Diversity is a double-edged sword, making individuals less likely to be altruistic than they might be in a more homogeneous setting but also inspiring them to scale new intellectual heights and to explore new horizons, argue two UCLA economists in a new book.
“People enjoy being around people they can relate to, and they are uncomfortable with diversity,” said Matthew Kahn, a co-author of “Heroes and Cowards: The Social Face of War,” which will be published Jan. 21 by Princeton University Press. “But even though people don’t like being exposed to people who are different, they benefit from the experience in the long run. They learn the most from those who are different.”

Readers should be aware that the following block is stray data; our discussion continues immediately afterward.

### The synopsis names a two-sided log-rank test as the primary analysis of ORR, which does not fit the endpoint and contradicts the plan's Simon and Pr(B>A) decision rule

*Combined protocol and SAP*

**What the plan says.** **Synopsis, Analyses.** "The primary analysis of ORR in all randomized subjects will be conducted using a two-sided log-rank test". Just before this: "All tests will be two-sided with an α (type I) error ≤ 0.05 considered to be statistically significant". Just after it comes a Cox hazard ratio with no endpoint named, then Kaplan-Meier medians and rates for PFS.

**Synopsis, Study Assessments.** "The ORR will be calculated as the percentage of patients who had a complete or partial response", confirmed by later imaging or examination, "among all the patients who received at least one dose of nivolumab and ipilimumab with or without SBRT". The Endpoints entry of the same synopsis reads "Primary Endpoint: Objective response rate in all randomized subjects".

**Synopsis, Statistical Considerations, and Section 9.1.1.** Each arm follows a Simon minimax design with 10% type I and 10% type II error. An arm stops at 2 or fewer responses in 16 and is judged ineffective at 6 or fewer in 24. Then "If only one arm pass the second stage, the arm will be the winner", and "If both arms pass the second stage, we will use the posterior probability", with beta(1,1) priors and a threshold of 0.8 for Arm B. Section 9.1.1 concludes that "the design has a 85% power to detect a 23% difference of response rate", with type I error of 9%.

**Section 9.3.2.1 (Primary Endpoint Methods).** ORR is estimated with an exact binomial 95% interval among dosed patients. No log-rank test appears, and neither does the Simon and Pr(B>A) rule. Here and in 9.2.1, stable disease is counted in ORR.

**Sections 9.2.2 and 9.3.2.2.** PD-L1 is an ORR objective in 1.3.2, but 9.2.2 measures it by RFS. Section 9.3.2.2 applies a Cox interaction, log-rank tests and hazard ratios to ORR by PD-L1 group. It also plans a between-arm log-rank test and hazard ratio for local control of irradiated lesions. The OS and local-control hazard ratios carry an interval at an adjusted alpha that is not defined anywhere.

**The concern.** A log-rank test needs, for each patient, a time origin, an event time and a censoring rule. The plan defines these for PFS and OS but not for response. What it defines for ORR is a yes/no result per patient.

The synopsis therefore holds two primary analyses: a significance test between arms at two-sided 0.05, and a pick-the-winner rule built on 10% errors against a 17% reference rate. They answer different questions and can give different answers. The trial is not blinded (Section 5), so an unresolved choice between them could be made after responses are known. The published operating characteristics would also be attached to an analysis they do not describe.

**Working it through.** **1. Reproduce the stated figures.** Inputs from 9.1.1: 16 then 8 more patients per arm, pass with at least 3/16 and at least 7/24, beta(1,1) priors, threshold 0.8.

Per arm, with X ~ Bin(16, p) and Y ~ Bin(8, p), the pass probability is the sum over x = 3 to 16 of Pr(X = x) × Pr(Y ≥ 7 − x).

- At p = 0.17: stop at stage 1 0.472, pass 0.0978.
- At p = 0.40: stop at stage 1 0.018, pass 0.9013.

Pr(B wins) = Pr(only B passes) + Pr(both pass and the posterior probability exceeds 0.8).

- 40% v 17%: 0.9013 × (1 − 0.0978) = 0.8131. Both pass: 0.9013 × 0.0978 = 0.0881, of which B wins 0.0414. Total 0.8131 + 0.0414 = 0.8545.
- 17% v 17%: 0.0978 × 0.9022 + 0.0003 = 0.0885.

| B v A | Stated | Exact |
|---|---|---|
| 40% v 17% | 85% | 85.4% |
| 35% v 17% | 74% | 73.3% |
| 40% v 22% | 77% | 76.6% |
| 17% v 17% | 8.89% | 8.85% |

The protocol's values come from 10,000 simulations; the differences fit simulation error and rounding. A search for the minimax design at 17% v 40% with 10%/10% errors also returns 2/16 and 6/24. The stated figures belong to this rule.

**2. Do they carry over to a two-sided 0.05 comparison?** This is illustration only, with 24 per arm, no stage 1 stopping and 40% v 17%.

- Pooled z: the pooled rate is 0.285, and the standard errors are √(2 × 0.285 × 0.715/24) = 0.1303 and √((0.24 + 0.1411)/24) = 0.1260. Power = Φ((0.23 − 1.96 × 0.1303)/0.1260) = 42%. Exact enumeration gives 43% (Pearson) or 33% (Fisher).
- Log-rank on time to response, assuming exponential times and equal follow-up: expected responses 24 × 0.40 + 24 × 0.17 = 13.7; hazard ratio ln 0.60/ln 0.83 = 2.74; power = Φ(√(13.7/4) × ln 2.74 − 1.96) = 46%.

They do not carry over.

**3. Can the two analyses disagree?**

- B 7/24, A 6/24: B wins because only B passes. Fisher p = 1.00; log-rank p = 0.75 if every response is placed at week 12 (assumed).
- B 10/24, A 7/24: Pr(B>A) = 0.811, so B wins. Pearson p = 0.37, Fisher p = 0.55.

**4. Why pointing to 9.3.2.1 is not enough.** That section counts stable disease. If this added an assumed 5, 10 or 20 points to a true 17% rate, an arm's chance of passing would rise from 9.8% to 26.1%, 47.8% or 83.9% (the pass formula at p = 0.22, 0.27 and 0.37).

While recent research into lower rates of volunteerism and lack of taxpayer support for local projects in diverse communities has reached similar conclusions, the latest findings are based on a surprising set of subjects: 41,000 soldiers who served in the U.S. Civil War between 1861 and 1865.